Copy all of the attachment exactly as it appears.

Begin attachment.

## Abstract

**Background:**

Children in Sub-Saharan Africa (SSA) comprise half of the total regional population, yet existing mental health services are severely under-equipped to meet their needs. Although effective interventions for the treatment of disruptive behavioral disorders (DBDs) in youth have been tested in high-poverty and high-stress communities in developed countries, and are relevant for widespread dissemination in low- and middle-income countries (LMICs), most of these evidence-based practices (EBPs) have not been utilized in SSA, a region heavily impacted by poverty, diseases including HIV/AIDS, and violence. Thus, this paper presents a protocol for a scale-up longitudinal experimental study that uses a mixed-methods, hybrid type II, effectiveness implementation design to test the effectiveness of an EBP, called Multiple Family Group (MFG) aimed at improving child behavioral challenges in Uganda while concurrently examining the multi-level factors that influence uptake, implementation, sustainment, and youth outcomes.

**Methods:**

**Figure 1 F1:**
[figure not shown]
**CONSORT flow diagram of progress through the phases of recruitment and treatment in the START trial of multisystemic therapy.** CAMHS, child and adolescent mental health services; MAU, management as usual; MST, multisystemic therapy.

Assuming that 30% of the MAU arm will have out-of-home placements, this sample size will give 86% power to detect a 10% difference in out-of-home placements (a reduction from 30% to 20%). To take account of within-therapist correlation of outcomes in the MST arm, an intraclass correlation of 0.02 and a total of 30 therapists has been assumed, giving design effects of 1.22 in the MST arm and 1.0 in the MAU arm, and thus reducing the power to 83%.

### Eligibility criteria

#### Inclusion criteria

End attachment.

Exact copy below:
## Abstract

**Background:**

Children in Sub-Saharan Africa (SSA) comprise half of the total regional population, yet existing mental health services are severely under-equipped to meet their needs. Although effective interventions for the treatment of disruptive behavioral disorders (DBDs) in youth have been tested in high-poverty and high-stress communities in developed countries, and are relevant for widespread dissemination in low- and middle-income countries (LMICs), most of these evidence-based practices (EBPs) have not been utilized in SSA, a region heavily impacted by poverty, diseases including HIV/AIDS, and violence. Thus, this paper presents a protocol for a scale-up longitudinal experimental study that uses a mixed-methods, hybrid type II, effectiveness implementation design to test the effectiveness of an EBP, called Multiple Family Group (MFG) aimed at improving child behavioral challenges in Uganda while concurrently examining the multi-level factors that influence uptake, implementation, sustainment, and youth outcomes.

**Methods:**

**Figure 1 F1:**
[figure not shown]
**CONSORT flow diagram of progress through the phases of recruitment and treatment in the START trial of multisystemic therapy.** CAMHS, child and adolescent mental health services; MAU, management as usual; MST, multisystemic therapy.

Assuming that 30% of the MAU arm will have out-of-home placements, this sample size will give 86% power to detect a 10% difference in out-of-home placements (a reduction from 30% to 20%). To take account of within-therapist correlation of outcomes in the MST arm, an intraclass correlation of 0.02 and a total of 30 therapists has been assumed, giving design effects of 1.22 in the MST arm and 1.0 in the MAU arm, and thus reducing the power to 83%.

### Eligibility criteria

#### Inclusion criteria